FIGHT ILLICIT TRADE MOVEMENT BACKS PUBLICATION OF IMPORT PRICES OF FREQUENTLY SMUGGLED GOODS
The Fight Illicit Trade (Fight IT) movement called on the Bureau of Customs to make public declared import prices of the so-called frequently smuggled goods to ensure transparency in the bureau and curb corruption that breeds smuggling.
Fight IT lead convenor Jesus Arranza, who is also chairman of the Federation of Philippine Industries, said the problem of smuggling is harming both government which is losing billions of pesos in revenues and the private sector whose legitimate businesses are stolen by illicit traders.
Arranza said smuggling or the illicit introduction of goods into a country to evade the payment of duties and taxes cost the Philippines $25.8 billion in 2011 alone.
This was the finding of the Washington, DC-based watchdog, Global Financial Integrity (GFI). According to a study that it conducted, GFI found that a fourth of all goods imported into the Philippines were not reported to the Bureau of Customs.
GFI’s analysis further revealed that from 1960 to 2011, $410.5 billion flowed through the Philippines as “illicit funds.” Out of this amount, $277.6 billion resulted from underreporting goods shipped into the Philippines.4
These staggering numbers are proof of the systemic problem plaguing customs administration in the country.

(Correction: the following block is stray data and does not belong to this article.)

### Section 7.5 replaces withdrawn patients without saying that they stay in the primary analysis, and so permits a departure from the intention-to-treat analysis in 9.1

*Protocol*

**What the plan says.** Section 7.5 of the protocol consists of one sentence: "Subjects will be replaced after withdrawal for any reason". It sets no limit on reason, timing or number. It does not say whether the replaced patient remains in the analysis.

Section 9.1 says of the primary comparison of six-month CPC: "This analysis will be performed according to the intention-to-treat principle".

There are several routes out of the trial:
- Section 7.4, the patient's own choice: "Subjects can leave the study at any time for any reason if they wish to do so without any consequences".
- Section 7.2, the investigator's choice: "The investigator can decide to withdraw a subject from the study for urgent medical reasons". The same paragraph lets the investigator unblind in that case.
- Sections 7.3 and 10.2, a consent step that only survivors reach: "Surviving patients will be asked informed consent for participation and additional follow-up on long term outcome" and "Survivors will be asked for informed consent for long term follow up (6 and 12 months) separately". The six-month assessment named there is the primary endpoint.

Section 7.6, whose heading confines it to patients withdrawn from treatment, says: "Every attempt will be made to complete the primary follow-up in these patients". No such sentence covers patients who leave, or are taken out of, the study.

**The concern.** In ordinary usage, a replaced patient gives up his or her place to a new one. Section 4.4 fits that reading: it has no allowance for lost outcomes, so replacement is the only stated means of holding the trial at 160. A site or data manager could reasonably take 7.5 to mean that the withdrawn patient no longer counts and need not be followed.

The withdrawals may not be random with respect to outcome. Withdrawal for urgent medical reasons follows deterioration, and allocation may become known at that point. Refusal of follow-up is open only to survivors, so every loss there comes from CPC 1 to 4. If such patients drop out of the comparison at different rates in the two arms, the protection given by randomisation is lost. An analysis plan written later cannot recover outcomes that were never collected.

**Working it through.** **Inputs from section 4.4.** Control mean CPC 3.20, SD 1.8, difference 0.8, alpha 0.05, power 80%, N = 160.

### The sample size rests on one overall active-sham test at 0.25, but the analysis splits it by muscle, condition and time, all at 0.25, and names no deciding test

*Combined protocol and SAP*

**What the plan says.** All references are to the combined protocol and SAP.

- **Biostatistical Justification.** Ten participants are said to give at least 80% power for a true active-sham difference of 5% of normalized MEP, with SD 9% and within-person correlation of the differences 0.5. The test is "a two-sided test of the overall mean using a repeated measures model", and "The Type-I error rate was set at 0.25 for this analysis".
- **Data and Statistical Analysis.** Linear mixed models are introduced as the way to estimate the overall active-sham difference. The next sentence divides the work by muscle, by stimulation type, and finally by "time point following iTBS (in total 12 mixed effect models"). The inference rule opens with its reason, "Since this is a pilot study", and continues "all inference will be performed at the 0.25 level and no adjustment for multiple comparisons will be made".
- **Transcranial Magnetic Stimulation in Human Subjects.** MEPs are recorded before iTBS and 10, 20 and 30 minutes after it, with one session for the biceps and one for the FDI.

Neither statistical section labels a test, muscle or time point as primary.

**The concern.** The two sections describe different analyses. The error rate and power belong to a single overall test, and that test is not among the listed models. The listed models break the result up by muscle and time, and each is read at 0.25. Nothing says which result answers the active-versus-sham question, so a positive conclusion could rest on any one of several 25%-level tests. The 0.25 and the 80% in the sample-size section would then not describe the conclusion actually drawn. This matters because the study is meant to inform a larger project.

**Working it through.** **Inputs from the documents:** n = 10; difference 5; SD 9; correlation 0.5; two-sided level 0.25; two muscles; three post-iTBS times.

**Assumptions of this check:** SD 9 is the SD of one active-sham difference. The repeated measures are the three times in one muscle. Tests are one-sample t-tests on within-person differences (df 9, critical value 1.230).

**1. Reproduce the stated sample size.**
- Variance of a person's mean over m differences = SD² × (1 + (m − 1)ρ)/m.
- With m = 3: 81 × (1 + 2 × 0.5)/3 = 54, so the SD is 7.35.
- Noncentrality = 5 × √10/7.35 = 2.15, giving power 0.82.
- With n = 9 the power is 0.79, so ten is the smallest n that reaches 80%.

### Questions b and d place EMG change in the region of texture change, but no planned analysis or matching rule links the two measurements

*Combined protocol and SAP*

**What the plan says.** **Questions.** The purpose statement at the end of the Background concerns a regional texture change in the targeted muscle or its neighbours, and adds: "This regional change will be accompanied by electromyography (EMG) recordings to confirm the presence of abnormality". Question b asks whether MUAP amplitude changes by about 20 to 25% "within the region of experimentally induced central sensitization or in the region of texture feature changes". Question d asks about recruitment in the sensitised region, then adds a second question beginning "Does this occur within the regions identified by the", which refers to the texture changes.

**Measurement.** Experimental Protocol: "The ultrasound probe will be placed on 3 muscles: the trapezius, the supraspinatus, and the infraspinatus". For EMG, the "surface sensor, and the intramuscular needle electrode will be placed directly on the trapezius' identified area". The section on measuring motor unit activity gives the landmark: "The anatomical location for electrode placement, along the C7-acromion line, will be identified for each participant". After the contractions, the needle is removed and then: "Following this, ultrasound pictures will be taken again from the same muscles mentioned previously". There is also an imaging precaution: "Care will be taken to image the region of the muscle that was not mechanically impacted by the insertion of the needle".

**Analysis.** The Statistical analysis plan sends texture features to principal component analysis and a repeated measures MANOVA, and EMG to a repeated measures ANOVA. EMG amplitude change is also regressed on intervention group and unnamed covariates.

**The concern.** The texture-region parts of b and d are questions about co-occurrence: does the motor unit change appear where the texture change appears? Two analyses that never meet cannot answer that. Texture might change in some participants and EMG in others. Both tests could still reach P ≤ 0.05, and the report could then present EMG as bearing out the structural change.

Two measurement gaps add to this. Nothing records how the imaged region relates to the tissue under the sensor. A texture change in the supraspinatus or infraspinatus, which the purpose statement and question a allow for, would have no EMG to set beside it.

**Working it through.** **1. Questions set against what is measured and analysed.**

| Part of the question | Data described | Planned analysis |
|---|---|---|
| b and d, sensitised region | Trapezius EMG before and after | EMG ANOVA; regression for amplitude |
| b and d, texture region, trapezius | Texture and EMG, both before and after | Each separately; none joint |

While the government and the Bureau of Customs (BOC), in particular, have recently undertaken reforms to address the problem of smuggling and implemented measures to improve the customs bureau, the Fight Illicit Trade movement (“Fight IT”) believes that more can be done.
“One way of highlighting the menace of smuggling is for the customs bureau to publish the declared import prices of frequently smuggled goods,” asserted Fight IT Chairman Jess Arranza. “This is consistent with the BOC’s mandate under the Tariff and Customs Code to prevent and suppress smuggling and other customs fraud,” he added.
Arranza also stated that posting such information on the bureau’s website adheres to the principles under the Revised Kyoto Convention that the necessary information regarding customs shall be provided to interested parties, and that customs bureaus shall maximize the use of information technology.
By posting the import prices of frequently smuggled goods on the customs bureau’s website, the general public has access to such vital information on a 24/7 basis. The concerned citizens can also readily alert authorities if they come across suspected smuggled products.